Majority of UK workers in favour of four-day week, research shows

Poll also finds most employees are confident they could do their job within less time

Credit: Sinsee Ho/iStockphoto/Getty Images

Almost three-quarters of UK workers are in favour of a four-day working week, research has found. 

A survey of 2,000 workers, conducted by comparison site NerdWallet, revealed that 72 per cent of the 1,310 respondents who currently work five or more days per week were either in favour or strongly in favour of a four-day working week. 

Employees also expressed confidence in their ability to fulfil their work duties within less time, with three in five (60 per cent) of those surveyed believing they could do the job they do now in just four days. 

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Shedding a light on gender differences, the findings also showed that women were slightly more confident in their ability to successfully work within four days (64 per cent) compared to men (61 per cent).

However, more than half (53 per cent) of workers expressed doubt that their employer would consider adopting a four-day schedule, saying they would need to move jobs to be offered this working arrangement.

And two in five (38 per cent) workers were unsure whether they would need to move jobs to work one fewer day, whereas just 8 per cent said they would not need to leave their job, as their employer was considering implementing the change.

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Connor Campbell, writer and spokesperson at NerdWallet, said the findings emphasised the “large appetite” for the four-day working week, also highlighting that more than 3,000 employees at 70 UK companies were currently taking part in a trial of a four-day working week run by 4 Day Week Global, which is assessing workers’ performance and work-life balance, among other indicators.

“Workers in the UK are seemingly confident about their ability to work smarter, rather than harder, so employers may want to take notice of their workers’ needs to avoid potential resignations and moves to businesses that can accommodate shorter working weeks,” Campbell said.

When asked what level of pay cut they would be willing to take to work a four-day-week, women were more likely to still seek their full wage. If a pay cut were offered by employers in exchange for a four-day-week, two-thirds of women (66 per cent) said they would not agree with the arrangements, compared to 56 per cent of men.

While many were enthusiastic about the idea of a four-day week, a separate study by Reed of more than 2,000 UK workers recently showed that jobseekers would rather have flexible working over a four-day working week.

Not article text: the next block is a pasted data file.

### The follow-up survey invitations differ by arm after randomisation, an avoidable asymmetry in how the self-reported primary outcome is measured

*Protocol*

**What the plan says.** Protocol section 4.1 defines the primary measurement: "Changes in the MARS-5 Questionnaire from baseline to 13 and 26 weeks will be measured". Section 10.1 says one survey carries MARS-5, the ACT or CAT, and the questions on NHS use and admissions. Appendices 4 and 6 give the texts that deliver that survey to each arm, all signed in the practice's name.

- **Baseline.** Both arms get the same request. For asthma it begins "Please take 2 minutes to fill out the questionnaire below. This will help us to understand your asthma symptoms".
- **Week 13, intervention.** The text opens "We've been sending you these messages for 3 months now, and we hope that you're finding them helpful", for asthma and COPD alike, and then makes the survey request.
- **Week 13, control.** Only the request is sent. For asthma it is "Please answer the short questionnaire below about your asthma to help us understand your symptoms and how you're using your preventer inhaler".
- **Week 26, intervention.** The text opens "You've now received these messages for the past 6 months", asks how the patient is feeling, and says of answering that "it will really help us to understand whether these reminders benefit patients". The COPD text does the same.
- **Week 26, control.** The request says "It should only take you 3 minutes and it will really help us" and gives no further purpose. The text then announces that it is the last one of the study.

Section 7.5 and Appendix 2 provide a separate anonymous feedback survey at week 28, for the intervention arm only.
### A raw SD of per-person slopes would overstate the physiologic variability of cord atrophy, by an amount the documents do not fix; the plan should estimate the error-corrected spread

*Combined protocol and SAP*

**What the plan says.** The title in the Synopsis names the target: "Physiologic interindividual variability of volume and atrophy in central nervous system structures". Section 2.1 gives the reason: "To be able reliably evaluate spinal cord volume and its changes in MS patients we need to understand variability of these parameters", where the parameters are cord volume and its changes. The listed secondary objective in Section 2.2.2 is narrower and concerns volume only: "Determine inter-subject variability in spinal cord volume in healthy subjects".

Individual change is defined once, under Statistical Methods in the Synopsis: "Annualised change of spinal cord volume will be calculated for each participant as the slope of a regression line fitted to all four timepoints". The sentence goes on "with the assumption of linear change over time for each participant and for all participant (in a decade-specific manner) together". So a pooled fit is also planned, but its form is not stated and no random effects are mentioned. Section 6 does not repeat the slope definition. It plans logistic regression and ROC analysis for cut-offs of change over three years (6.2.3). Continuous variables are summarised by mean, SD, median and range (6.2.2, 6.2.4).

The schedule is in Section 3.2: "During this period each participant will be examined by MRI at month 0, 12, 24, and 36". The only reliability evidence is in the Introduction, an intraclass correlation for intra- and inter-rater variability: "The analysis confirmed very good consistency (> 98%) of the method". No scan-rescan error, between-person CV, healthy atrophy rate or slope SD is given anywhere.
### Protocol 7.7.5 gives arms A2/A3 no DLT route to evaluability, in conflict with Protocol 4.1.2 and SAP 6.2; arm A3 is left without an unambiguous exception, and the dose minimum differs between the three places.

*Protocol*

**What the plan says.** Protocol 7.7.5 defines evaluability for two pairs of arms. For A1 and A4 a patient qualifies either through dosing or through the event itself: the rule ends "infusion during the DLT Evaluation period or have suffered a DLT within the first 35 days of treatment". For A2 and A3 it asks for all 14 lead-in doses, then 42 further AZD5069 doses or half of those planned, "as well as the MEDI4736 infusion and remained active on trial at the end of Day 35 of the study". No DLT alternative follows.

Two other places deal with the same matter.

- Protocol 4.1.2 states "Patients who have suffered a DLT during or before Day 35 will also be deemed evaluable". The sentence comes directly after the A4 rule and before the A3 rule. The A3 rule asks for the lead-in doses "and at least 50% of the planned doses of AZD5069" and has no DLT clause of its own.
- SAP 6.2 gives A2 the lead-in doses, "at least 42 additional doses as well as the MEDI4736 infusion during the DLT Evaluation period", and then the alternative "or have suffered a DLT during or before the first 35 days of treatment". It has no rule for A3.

The recruitment company found that the phrase ‘flexible working’ on a job advert would most likely make workers apply, with 45 per cent saying it would convince them. A four-day week came in second (40 per cent), working from home third and the opportunity to progress further falling down the list.

Acknowledging the benefits of the four-day week, Jonathan Boys, labour market economist at the CIPD, billed the approach a “no-brainer for employees”.

“Fewer hours for the same money is an unambiguous win. Unfortunately for them, employers need more convincing. The current trials are an attempt to plug the evidence gap and make a stronger case for the benefits,” Boys said.

At the same time, he warned that the working approach might not be universal, saying that “like home working, some businesses will be more amenable than others”.

Echoing this, Richard Kay, a senior associate specialising in employment law at Forbes Solicitors, cautioned that a shift to a four-day week would have significant ramifications for employment terms and conditions with complexities for both staff and employers. 

Kay said: “Both parties must think about the worst-case scenario of productivity dropping to a point where it significantly compromises the operation of the company. If a decline in performance starts to jeopardise revenue, how does the company address this?” 

He added that it was plausible that some employees may feel unable to maintain productivity during a shorter week. “This could lead to extra hours being crammed into four days, and may also risk stress and anxiety issues,” he said.